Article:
If you’ve ever been inside a dormitory full of computer science undergraduates, you know what horrors come of young men free of responsibility. To help combat the lack of homemaking skills in nerds everywhere, a group of them banded together to create MOTHER, a combination of home automation, basic artificial intelligence and gentle nagging designed to keep a domicile running at peak efficiency. And also possibly kill an entire crew of space truckers if they should come in contact with a xenomorphic alien – but that code module hasn’t been installed yet.
The project comes from the LVL1 Hackerspace, a group of like-minded programmers and engineers. The aim is to create an AI suited for a home environment that detect issues and gets its users (i.e. the people living in the home) to fix it. Through an array of digital sensors, MOTHER knows when the trash needs to be taken out, when the door is left unlocked, et cetera. If something isn’t done soon enough,
she it can even disable the Internet connection for individual computers. MOTHER can notify users of tasks that need to be completed through a standard computer, phones or email, or stock ticker-like displays. In addition, MOTHER can use video and audio tools to recognize individual users, adjust the lighting, video or audio to their tastes, and generally keep users informed and creeped out at the same time.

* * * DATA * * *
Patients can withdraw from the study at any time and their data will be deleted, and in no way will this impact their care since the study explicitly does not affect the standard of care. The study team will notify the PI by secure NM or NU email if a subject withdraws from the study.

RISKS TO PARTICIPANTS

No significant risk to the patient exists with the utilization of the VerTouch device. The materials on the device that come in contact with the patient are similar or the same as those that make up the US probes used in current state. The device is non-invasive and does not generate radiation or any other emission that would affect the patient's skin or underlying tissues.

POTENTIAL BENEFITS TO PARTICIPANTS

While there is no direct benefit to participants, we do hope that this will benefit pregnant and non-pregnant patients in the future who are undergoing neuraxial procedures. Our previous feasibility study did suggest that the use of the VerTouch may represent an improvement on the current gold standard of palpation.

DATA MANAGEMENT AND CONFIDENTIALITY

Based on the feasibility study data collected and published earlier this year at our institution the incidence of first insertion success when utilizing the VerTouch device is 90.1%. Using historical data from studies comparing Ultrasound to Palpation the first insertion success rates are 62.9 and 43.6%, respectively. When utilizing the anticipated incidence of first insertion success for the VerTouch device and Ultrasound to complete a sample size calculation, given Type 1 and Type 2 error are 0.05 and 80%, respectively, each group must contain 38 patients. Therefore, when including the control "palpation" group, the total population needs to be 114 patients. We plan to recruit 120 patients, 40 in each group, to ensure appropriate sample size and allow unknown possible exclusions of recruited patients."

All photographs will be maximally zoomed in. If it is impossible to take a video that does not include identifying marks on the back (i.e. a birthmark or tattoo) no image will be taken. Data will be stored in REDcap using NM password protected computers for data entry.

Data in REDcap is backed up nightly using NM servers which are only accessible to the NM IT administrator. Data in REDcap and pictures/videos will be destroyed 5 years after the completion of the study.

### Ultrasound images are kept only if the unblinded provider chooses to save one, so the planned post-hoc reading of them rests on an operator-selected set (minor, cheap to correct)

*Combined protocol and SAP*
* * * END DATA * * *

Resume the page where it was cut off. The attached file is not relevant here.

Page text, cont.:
MOTHER’s abilities are technically limitless – since it’s all based on open source software, those with the skill, inclination and hardware components can add functions at any time. Some of the more humorous additions already in the project include an instant dubstep command. You can build your own MOTHER (boy, there’s a sentence I never thought I’d be writing) by reading through the official Wiki and assembling the right software, sensors, servers and the like. Or you could just invite your mom over and take your lumps. Your choice.
[via PC World]
MOTHER artificial intelligence forces nerds to do the chores… or else is written by Michael Crider & originally posted on SlashGear.
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